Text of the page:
in DCM for an equivalent step-up voltage gain. The inductor can consume a large portion of the converter volume and mass, where power density of the converter can be increased if the inductor size is minimized. Unlike CCM, voltage gain for the discontinuous mode does not exclusively depend on the switch duty ratio, D. Operating in DCM may have advantages over CCM under the condition of a high impedance load, where the average output current is small. For instance, in CCM, the duty ratio must be 90% of the switching period to achieve a voltage gain of ten. In DCM, this gain can be accomplished with a duty ratio of 60%, where ∆1 is 6.67% of the switching period. Operating at high duty ratios has

disadvantages, such as limited range for the control system to increase the duty ratio further in order to maintain a regulated output. Thus, the converter’s ability to maintain a constant output voltage is relatively limited in the CCM.


20 18 16 14 Voltage Ratio 12 10 8 6 4 2 0 0 0.2 0.4 0.6 Duty Ratio 0.8 1


Figure 2.5 Comparison of DCM to CCM (R=25 kΩ, f=10 kHz, L=3.3 mH)

Table 2.1 Comparison of voltage gain and inductor values over a range of duty ratios and voltage gain ratios. DCM inductor held at 3.3 mH; CCM Lmin adjusted to keep boost converter in CCM.
Duty Ratio CCM Gain CCM Lmin (mH) DCM Gain 0.1 1.11 1098 2.43 0.2 1.25 976 4.27 0.3 1.43 854 6.12 0.4 1.67 732 7.98 0.5 2.00 610 9.85 0.6 2.50 488 11.71 0.7 3.33 366 13.58 0.8 5.00 244 15.44 0.9 10.00 122 17.31 0.95 20.00 61 18.24 0.98 50.00 24.4 18.80

Another important aspect of the DCM is a reduction of the reverse recovery loss associated with typical power diodes in the boost circuits. The reverse recovery loss occurs during the transient when the diode switches from conducting current in the 19

since the reverse recovery current will contribute to the switch turn-on current level in the CCM. Figure 2. The reverse recovery current is formed as residual junction charge is transferred out of the diode. have developed Silicon Carbide (SiC) Schottky diodes with 1200 V and 10 A ratings. where higher dIf/dt generally results in higher peak reverse recovery current. Also. 20 . the rate at which the current falls from conducting to blocking influences the peak reverse recovery current. The amount of reverse recovery loss depends on the design of the diode. The reverse recovery current. multiplied by the rising reverse voltage. The high diode dif/dt in the CCM occurs as the diode turns to the off state.7 of DCM diode and inductor currents shows the inductor-limited dIf/dt diode current. Manufacturers typically list reverse recovery characteristics from a given current level and rate of current fall. Recent manufacturers such as Cree Inc.6 shows the diode current in the CCM. as it is a majority carrier device. Additionally. the reverse recovery current increases switch loss at turn-on.forward biased state to the reverse bias or off state. will result in power loss. that reduce reverse recovery loss dramatically. and the reverse recovery can become significant. these diodes can have voltage ratings nearly ten times that of Si Schottky diodes. and with SiC. where power diodes and high voltage diodes tend to recover more slowly than lower voltage rated high-speed diodes. The DCM reduces the peak reverse recovery current since the dIf/dt of the diode is equal to the dIL/dt of the inductor. Reduction of the reverse recovery loss can be lessened further by use of new diode technology. which can be orders of magnitude lower. The diagram in Figure 2. Schottky diodes have no minority carrier stored charge.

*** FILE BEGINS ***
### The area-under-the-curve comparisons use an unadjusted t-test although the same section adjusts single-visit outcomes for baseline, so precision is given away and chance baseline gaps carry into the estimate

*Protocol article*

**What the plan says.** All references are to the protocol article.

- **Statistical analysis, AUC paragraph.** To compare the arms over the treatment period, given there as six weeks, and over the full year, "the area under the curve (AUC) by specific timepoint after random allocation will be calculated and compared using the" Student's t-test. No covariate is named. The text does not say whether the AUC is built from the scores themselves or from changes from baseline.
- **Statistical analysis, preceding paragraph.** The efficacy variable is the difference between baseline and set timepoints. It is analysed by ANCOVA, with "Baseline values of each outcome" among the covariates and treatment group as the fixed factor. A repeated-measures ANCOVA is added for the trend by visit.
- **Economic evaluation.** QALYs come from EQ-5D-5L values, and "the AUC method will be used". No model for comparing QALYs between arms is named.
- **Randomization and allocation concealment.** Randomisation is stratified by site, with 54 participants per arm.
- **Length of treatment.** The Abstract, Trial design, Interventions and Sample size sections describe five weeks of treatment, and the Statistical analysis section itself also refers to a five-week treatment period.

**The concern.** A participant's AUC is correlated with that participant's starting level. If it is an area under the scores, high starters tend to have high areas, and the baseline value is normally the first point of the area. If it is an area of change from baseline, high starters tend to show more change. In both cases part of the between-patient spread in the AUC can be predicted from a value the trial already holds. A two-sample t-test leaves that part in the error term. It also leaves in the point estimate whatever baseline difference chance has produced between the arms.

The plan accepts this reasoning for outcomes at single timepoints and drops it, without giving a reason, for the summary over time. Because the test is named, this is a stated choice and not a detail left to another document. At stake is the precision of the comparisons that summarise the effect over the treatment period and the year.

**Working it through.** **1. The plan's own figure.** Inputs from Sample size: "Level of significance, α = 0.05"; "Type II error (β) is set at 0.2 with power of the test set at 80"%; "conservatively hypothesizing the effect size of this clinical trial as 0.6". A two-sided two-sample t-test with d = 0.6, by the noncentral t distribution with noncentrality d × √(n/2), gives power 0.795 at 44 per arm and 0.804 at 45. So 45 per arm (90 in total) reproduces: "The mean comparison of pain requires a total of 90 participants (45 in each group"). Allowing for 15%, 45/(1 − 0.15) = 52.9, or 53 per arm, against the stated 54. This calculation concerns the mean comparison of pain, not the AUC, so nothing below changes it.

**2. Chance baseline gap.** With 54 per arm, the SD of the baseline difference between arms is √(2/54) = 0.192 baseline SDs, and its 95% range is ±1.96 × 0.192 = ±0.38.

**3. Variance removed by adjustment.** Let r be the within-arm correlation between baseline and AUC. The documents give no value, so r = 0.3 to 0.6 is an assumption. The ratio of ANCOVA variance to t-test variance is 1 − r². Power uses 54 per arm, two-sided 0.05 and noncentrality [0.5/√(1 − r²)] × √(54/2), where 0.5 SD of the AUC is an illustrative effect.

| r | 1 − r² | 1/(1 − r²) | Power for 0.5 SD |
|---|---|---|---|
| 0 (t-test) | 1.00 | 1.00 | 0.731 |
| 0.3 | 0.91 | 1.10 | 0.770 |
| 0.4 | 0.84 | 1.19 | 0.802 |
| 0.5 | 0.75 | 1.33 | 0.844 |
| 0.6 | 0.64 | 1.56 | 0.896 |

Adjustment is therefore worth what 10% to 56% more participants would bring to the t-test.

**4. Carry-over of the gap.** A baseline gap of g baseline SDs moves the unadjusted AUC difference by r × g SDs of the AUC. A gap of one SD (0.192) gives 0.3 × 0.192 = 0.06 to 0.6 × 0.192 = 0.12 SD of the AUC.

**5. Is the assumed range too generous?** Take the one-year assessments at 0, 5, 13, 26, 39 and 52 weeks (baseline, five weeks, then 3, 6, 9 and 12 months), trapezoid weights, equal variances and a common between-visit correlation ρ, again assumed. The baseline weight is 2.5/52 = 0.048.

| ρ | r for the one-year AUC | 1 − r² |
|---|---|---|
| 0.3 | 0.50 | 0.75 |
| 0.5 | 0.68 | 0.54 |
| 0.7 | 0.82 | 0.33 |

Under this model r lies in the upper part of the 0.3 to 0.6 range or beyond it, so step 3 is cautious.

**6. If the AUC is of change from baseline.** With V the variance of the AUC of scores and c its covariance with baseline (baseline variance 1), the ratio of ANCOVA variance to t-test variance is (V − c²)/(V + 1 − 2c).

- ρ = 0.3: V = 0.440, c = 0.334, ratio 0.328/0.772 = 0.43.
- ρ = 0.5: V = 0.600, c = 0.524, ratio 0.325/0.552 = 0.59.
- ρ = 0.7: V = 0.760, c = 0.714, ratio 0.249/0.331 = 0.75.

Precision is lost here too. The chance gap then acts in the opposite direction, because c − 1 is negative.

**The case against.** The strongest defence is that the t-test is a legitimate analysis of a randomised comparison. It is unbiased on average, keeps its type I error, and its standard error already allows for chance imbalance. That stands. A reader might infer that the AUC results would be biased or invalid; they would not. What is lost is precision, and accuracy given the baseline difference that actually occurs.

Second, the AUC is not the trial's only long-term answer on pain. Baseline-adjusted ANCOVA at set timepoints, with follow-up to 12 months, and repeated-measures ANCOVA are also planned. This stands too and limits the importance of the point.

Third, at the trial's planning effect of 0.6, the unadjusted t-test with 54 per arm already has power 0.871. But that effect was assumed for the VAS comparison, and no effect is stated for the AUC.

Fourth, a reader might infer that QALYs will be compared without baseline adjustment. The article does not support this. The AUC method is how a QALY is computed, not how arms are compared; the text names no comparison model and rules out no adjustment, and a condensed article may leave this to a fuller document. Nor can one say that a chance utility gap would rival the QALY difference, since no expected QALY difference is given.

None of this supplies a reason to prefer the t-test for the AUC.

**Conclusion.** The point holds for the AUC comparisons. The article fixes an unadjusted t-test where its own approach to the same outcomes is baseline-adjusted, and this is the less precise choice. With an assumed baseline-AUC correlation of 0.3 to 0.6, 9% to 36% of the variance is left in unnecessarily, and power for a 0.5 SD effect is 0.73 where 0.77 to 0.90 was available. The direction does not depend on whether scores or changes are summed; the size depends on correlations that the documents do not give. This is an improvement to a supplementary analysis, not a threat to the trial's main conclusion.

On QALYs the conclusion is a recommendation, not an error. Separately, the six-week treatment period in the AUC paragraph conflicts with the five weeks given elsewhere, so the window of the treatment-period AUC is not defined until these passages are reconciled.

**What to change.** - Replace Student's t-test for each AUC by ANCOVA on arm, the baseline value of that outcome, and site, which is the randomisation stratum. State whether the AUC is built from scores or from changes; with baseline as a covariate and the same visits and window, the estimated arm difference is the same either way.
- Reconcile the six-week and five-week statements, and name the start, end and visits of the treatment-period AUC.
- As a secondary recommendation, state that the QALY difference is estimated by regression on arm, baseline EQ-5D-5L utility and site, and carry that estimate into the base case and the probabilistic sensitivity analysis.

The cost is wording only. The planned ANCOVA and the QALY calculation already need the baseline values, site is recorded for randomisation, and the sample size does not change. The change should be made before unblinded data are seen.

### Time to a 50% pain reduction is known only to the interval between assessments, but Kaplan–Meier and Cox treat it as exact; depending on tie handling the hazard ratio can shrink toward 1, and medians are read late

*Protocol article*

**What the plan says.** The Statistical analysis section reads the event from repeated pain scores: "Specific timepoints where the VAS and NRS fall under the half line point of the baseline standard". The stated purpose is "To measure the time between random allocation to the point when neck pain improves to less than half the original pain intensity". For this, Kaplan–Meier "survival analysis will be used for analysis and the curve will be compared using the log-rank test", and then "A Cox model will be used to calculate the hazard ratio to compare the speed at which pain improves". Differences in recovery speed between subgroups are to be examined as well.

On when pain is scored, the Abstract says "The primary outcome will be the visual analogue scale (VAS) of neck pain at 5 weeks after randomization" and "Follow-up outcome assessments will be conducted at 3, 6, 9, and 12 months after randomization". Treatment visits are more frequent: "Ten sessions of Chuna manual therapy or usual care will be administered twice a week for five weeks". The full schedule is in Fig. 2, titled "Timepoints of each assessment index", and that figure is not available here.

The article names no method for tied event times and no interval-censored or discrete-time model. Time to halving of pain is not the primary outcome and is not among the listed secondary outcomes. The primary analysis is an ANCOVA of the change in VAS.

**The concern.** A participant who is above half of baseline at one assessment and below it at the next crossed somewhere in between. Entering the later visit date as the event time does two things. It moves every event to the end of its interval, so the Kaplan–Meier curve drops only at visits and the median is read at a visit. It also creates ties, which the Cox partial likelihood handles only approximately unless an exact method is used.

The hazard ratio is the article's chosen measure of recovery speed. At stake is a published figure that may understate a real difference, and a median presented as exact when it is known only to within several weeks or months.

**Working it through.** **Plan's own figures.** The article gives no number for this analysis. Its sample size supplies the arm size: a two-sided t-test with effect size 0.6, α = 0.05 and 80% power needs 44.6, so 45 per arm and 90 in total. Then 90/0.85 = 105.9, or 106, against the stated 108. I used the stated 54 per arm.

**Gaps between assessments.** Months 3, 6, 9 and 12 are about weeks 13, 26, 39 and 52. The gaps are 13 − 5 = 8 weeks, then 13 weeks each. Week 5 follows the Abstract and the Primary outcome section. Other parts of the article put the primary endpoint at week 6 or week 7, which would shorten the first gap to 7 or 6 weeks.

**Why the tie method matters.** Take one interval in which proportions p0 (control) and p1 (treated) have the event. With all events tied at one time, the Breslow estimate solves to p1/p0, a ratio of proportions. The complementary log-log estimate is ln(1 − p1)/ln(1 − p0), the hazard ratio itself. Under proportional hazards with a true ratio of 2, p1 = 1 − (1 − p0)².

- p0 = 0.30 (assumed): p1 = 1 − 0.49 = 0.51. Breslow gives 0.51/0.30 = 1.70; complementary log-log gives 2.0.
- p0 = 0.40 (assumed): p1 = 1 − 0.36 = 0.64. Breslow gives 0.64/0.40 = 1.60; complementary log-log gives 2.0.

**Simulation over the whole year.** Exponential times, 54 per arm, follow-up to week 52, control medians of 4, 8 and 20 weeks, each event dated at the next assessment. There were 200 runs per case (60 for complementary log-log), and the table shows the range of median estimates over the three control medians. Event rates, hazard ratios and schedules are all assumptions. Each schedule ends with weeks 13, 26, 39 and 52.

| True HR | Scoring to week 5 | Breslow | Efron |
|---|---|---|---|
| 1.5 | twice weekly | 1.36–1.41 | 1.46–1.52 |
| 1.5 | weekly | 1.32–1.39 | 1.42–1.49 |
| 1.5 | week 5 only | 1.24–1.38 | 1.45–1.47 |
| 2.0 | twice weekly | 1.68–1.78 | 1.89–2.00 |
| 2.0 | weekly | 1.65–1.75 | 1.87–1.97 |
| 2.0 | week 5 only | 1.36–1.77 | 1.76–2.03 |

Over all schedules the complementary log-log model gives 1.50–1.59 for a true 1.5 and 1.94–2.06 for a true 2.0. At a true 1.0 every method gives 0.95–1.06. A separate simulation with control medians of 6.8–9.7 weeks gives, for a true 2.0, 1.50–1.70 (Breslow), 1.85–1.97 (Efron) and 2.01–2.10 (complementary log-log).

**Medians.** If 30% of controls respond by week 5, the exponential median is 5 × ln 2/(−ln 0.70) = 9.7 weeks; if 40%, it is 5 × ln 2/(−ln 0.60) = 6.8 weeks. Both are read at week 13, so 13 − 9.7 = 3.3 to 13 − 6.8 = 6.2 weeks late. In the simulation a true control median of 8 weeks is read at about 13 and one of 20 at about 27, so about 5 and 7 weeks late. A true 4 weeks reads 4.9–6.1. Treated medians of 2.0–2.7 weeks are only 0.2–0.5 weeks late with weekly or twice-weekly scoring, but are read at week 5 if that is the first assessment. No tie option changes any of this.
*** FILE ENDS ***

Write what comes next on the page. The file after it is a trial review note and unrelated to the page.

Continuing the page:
4 Cascade Boost Converter Design The following section details the principles and the derivation of the system equations used to determine component values under specified switching parameters. L2.7 The DCM diode and inductor currents 2. and load. The analysis will determine L1. i(t) Diode current Inductor current dID/dt = IL/dt Figure 2. voltage ripple.8 below is an idealized schematic of the two stage cascade boost converter.i(t) Diode current Inductor current ID(t) IL(t) 0 High dif/dt Figure 2.6 The CCM diode and inductor currents. High dif/dt occurring at diode turn-off. and C2 in an algebraic form. Figure 2. 21 . C1.